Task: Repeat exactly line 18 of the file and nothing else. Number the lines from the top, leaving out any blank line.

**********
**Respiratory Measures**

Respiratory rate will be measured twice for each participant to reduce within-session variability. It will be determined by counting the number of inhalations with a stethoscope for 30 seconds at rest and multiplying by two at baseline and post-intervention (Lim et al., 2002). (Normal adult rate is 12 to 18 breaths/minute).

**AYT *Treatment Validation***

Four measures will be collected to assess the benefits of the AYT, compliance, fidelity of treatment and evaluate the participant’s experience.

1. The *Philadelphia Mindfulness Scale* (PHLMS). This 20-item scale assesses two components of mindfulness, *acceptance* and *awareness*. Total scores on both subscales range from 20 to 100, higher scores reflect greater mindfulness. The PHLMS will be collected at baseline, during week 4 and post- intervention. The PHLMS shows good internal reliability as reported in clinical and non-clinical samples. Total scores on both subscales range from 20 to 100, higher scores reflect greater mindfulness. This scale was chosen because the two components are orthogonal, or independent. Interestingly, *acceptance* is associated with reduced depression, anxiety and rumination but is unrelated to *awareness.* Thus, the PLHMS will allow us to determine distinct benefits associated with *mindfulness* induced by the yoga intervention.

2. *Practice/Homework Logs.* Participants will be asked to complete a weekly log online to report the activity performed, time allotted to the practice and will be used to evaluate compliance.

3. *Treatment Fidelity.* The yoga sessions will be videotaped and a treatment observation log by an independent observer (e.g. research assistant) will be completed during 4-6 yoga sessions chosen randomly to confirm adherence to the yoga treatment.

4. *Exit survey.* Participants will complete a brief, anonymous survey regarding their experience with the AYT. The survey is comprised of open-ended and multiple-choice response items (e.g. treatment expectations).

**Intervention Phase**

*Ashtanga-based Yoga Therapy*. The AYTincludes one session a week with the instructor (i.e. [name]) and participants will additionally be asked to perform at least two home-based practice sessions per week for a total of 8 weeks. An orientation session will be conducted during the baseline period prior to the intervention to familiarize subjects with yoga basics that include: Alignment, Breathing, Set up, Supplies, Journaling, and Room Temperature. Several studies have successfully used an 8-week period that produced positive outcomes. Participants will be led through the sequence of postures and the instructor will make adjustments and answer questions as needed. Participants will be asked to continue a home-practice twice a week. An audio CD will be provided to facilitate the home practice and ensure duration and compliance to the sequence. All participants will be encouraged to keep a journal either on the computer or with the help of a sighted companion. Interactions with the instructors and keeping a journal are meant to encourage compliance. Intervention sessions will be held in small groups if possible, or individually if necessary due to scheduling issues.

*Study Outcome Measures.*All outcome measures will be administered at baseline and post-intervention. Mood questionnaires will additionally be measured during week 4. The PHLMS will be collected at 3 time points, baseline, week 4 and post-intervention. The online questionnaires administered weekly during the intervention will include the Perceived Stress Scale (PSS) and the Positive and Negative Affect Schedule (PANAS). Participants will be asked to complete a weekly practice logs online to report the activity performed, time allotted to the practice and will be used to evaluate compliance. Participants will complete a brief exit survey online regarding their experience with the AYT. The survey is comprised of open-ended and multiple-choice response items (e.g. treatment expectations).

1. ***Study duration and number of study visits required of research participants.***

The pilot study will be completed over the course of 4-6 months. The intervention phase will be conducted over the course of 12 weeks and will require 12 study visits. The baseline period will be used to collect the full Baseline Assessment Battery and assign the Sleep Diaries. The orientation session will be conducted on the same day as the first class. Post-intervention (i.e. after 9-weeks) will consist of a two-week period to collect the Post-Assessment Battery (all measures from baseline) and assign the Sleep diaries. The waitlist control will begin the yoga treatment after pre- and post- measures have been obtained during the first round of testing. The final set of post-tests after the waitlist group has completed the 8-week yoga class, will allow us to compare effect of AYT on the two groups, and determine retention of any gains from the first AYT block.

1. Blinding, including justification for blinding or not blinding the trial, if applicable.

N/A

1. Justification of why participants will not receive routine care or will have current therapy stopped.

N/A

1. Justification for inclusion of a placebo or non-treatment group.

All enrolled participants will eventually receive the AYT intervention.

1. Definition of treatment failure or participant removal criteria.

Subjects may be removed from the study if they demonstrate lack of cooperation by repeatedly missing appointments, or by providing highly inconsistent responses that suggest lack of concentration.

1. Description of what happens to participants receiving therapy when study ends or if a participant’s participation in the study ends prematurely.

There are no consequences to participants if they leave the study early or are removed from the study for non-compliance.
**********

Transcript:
1. Justification for inclusion of a placebo or non-treatment group.